I have taken flight from the Gallery to spend some time in my old photographic stomping grounds within the Sleeping Bear Dunes National Lakeshore. Taking time like this to immerse myself into the environment which has provided me with so much inspiration is an essential part of producing my work, and is essential since our relocation of the Gallery has distracted me from photographing. Preferring to exist in my environment away from the hubbub of tourists and their culture, I have taken up residence at The Leelanau School for the duration of my visit. This wonderful facility is a college preparatory boarding school where “Learning can happen anywhere – especially outside of the classroom.” If you have a student who’s outside-the-box thinking puts them at odds within a traditional learning environment, contact The Leelanau School at Leelanau.org today for more information on their program.
One of the things I love about spending time in Sleeping Bear Dunes is the amount of wildlife which is simply living their day-to-day lives throughout the park. This morning while filling a water can to carry back to base camp I had an encounter with a chipmunk who was rather interested in stalking by boot lace. I noticed a small amount of movement near my left foot and the little guy was flat to the ground concealing himself rather well in the short ground cover. He was inching closer and close to my foot when I asked him what he was doing. Looking up at me I could see that he knew the game was over, and he snuck off into the ferns. This has not been my first encounter with wildlife on the campus of The Leelanau School, nor in Sleeping Bear Dunes. When I was a student here foxes, otters, and eagles were common to see along the Crystal River, or the Lake Michigan shoreline.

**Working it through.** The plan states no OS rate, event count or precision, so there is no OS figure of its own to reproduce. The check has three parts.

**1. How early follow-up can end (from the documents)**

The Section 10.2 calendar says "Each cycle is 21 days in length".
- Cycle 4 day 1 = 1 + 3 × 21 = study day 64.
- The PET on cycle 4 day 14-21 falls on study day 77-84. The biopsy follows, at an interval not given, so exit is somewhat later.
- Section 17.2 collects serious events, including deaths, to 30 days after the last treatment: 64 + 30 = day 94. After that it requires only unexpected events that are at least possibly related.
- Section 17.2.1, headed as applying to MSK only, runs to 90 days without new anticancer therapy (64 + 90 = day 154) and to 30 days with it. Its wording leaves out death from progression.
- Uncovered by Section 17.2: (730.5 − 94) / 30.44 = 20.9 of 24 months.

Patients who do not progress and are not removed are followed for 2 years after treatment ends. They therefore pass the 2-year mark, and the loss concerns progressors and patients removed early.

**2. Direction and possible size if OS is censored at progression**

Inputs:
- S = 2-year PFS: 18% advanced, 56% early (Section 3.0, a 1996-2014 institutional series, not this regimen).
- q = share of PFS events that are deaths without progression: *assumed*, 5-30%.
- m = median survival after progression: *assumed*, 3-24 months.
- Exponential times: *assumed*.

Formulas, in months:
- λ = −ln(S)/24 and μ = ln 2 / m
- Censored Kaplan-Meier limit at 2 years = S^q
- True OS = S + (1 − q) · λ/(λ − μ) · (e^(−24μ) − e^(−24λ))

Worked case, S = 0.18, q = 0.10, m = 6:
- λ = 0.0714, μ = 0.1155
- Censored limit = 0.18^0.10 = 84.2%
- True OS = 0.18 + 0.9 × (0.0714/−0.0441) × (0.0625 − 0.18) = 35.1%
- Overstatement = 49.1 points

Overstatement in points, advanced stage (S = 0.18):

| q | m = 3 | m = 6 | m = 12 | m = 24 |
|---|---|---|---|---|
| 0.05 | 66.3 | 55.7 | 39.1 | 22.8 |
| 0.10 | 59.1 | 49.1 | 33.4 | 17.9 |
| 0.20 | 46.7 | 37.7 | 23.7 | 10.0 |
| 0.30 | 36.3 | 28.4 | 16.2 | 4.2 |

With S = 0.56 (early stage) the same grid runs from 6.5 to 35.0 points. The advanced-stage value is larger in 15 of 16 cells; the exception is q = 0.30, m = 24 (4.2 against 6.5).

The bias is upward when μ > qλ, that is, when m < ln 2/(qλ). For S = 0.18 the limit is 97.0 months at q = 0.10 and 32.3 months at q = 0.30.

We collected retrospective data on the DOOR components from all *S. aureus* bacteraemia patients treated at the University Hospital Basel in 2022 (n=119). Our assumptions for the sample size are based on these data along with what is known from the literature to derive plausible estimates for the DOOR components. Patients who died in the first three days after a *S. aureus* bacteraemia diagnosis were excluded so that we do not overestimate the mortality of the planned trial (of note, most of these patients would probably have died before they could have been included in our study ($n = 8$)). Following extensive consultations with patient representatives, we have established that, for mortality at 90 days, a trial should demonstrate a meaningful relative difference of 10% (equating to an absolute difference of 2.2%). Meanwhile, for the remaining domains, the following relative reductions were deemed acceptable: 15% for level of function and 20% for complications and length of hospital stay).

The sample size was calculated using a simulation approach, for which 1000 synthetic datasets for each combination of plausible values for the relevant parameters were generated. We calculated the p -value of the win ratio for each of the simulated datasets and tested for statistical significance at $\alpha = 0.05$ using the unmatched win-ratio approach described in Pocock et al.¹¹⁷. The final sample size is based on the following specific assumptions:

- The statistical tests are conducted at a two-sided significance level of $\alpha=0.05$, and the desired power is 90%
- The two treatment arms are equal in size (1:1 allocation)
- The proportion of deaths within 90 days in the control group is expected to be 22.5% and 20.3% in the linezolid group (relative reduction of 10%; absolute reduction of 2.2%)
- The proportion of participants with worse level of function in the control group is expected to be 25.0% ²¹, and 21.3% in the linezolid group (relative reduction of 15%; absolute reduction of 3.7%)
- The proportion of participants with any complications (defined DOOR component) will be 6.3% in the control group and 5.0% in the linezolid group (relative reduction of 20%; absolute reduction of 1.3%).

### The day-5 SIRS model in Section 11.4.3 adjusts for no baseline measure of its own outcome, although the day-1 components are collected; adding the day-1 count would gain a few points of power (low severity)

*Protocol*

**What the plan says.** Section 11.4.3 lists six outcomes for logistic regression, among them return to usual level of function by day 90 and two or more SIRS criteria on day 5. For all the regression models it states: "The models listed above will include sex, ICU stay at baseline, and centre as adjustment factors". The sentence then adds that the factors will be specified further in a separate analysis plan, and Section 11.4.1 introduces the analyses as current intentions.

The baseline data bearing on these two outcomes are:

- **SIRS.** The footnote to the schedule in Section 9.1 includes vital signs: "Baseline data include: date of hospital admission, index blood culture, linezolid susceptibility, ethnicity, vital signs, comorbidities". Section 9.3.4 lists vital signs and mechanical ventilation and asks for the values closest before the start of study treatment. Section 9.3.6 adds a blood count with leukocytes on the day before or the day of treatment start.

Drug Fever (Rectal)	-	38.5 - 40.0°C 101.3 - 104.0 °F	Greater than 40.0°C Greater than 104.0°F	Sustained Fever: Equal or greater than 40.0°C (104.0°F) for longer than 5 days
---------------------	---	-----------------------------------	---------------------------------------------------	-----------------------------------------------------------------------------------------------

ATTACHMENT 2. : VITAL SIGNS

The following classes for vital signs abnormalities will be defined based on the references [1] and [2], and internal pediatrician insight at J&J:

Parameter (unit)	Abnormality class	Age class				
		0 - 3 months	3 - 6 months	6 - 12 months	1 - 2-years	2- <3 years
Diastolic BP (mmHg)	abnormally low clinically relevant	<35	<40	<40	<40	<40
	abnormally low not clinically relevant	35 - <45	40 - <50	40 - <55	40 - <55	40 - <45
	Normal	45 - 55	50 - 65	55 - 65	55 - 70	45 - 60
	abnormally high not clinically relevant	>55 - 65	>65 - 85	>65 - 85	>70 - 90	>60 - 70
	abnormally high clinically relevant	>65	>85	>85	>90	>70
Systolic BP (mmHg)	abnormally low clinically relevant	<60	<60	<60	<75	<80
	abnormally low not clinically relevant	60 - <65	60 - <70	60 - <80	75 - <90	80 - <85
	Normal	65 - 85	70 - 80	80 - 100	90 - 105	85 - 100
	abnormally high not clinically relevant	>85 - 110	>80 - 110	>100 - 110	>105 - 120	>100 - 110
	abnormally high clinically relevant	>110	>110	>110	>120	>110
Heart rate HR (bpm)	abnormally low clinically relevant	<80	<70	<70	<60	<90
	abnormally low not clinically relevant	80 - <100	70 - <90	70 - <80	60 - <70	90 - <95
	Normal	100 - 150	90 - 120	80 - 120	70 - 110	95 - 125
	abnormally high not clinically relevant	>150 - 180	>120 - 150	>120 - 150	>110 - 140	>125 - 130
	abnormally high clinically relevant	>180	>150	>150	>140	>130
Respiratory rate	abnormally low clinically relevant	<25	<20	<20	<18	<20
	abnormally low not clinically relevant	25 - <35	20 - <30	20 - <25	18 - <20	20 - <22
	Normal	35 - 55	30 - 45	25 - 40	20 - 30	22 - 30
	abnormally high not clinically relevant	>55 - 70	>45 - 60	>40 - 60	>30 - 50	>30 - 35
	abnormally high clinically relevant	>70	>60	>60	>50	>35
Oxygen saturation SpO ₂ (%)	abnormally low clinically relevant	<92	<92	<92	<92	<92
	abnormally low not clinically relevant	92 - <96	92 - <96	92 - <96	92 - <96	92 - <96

While exploring old farmland now a part of Sleeping Bear, off of Point Oneida road up against the Kelderhouse Swamp. I was returning from one of the many beach access points along the roadway when I noticed that there were two Sandhill Cranes alongside the road in the brush apparently foraging. I have never been much of a bird photographer, but I found it hard to pass up this easy opportunity. I noticed that they were not too concerned with vehicles so I turned around twice more to get a good shot from the other side of the road out of my driver’s window. Accessing my gear area before my approach, I grabbed the 70-200 f./2.8 and the 80-400 f./4-5.6 lenses, both with IS. The plan was to see how sharp of an image I could get free handing out my window.
I watched them for a short amount of time in an attempt to notice if my presence was bothering them, and aside from a slight initial pause in their foraging activity there were no signs of such. I was just another rolling box on the roadway to them. But then I noticed something else, movement in the grass low to the ground. There was a slight brownish color to the movement.
See it? I will zoom in a bit.
Just look at that little ball of fuzz. You can see it better in the next shot.
These creatures really are amazing, and this is truly a special place where one can get to know the world around them. Just before I left, one of the cranes approached the roadway and I was able to get a pretty clear shot of it.
– Joe Clark
These photos are available for purchase from our Gallery in Petoskey, or on this website.